Other representatives are seeking to curb the governor’s power to renew emergency declarations, which many conservative and some liberal members had opposed last year. Houston-area representative Briscoe Cain, a Republican, offered to represent for free anyone fined for not adhering to the governor’s mask mandates. Republican representative Matt Schaefer, vice chairman of the conservative Texas Freedom Caucus, had tweeted in June that he’d had enough of the governor stripping businesses of revenue through shutdown orders. “Pain. Frustration. Sadness. Confusion. Desperation. Anger,” he wrote. “Just a few emotions I am hearing from East Tx business owners suffering from shutdown orders. @GovAbbott is taking their livelihoods with no compensation. Add me to the angry list. ENOUGH!”

Even some Democrats in the Lege say the governor had too much unilateral power in extending the emergency declarations in 2020, including the party’s caucus leader, Representative Chris Turner, and attorneys Michelle Beckley and Gene Wu. 

In a scathing June letter to the governor, San Antonio Democratic representative Trey Martinez Fischer wrote that Governor Greg Abbott “took a gamble on our state’s response strategy, and Texas lost.” “Emergency powers,” he continued, “are intended to be executed in coordination with lawmakers, not to our exclusion. If state law gives the Legislature the ultimate authority in emergency declarations, then we have the authority to shape the Governor’s response.”

Perhaps surprisingly, Woodlands republican Steve Toth echoed that idea. In September, he condemned Abbott’s refusal to further allow businesses to reopen, and he wants to end what he calls a “catch-22” that allows the governor to extend emergency declarations without the Legislature weighing in.  

“Here’s the problem: if you don’t like the governor’s Covid-19 orders, I have to wait until January of the next odd-numbered year to stop them,” Toth said in a press statement last month, announcing a bill he introduced. “The governor isn’t going to call a special session for me to stop his orders before then.” Toth wants an automatic special session to be called for lawmakers to authorize the extension of any emergency order the governor makes past thirty days.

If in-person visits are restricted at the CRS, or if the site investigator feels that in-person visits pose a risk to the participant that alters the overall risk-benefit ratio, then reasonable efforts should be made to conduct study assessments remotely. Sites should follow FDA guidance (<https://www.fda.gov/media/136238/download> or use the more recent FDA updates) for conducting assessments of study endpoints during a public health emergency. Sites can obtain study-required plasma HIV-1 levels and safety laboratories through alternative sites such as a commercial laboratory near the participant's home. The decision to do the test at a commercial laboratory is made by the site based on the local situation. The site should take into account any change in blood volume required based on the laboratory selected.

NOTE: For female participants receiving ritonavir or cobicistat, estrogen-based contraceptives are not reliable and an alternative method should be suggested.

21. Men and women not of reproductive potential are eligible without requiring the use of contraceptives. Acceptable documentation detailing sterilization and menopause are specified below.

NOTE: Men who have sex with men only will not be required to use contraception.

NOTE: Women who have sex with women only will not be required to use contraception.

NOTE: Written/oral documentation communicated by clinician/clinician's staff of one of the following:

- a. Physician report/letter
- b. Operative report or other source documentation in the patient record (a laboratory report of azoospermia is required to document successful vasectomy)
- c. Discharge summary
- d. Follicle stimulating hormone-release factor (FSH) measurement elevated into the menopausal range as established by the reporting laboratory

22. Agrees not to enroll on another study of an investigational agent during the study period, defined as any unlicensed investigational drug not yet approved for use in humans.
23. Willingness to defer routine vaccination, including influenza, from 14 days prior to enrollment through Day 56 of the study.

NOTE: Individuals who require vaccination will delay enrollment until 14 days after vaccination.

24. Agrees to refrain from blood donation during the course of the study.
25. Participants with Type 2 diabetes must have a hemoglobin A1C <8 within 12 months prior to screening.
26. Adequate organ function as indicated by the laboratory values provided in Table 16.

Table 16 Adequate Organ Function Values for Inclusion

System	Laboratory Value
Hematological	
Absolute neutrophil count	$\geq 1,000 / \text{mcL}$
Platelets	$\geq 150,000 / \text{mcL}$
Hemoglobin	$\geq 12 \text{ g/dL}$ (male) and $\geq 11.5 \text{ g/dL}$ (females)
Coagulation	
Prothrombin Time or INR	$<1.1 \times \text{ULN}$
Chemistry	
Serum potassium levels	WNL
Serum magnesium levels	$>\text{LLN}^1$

Other lawmakers are frustrated with having to wear a mask on the floor. An effort led by Republican representative Kyle Biedermann to allow Texans attending committee meetings to go without a mask failed to get any traction, and got hardly any debate. Against the protestations of 23 representatives, masks will still be required on the floor at all times except for when a lawmaker is speaking at the lectern. The same goes for onlookers watching the show from the gallery or committee rooms. However, coronavirus tests will no longer be required to enter the building, said GOP representative Todd Hunter on Thursday.

Lawmakers tried unsuccessfully to squeak in other non-pandemic-related rules, such as requiring that the House vote to abolish abortion before it names roads and bridges. Ninety-nine members voted against that measure.

As lawmakers neared the end of their three-hour discussion on the rules, Biedermann walked up to the front podium and pulled off his Texas flag mask. 

“It seems to me that one of the best and most popular places this session is going to be back mic and front mic, because you can take this damn thing off,” said a frustrated Biedermann, waving his mask and tossing it on the podium.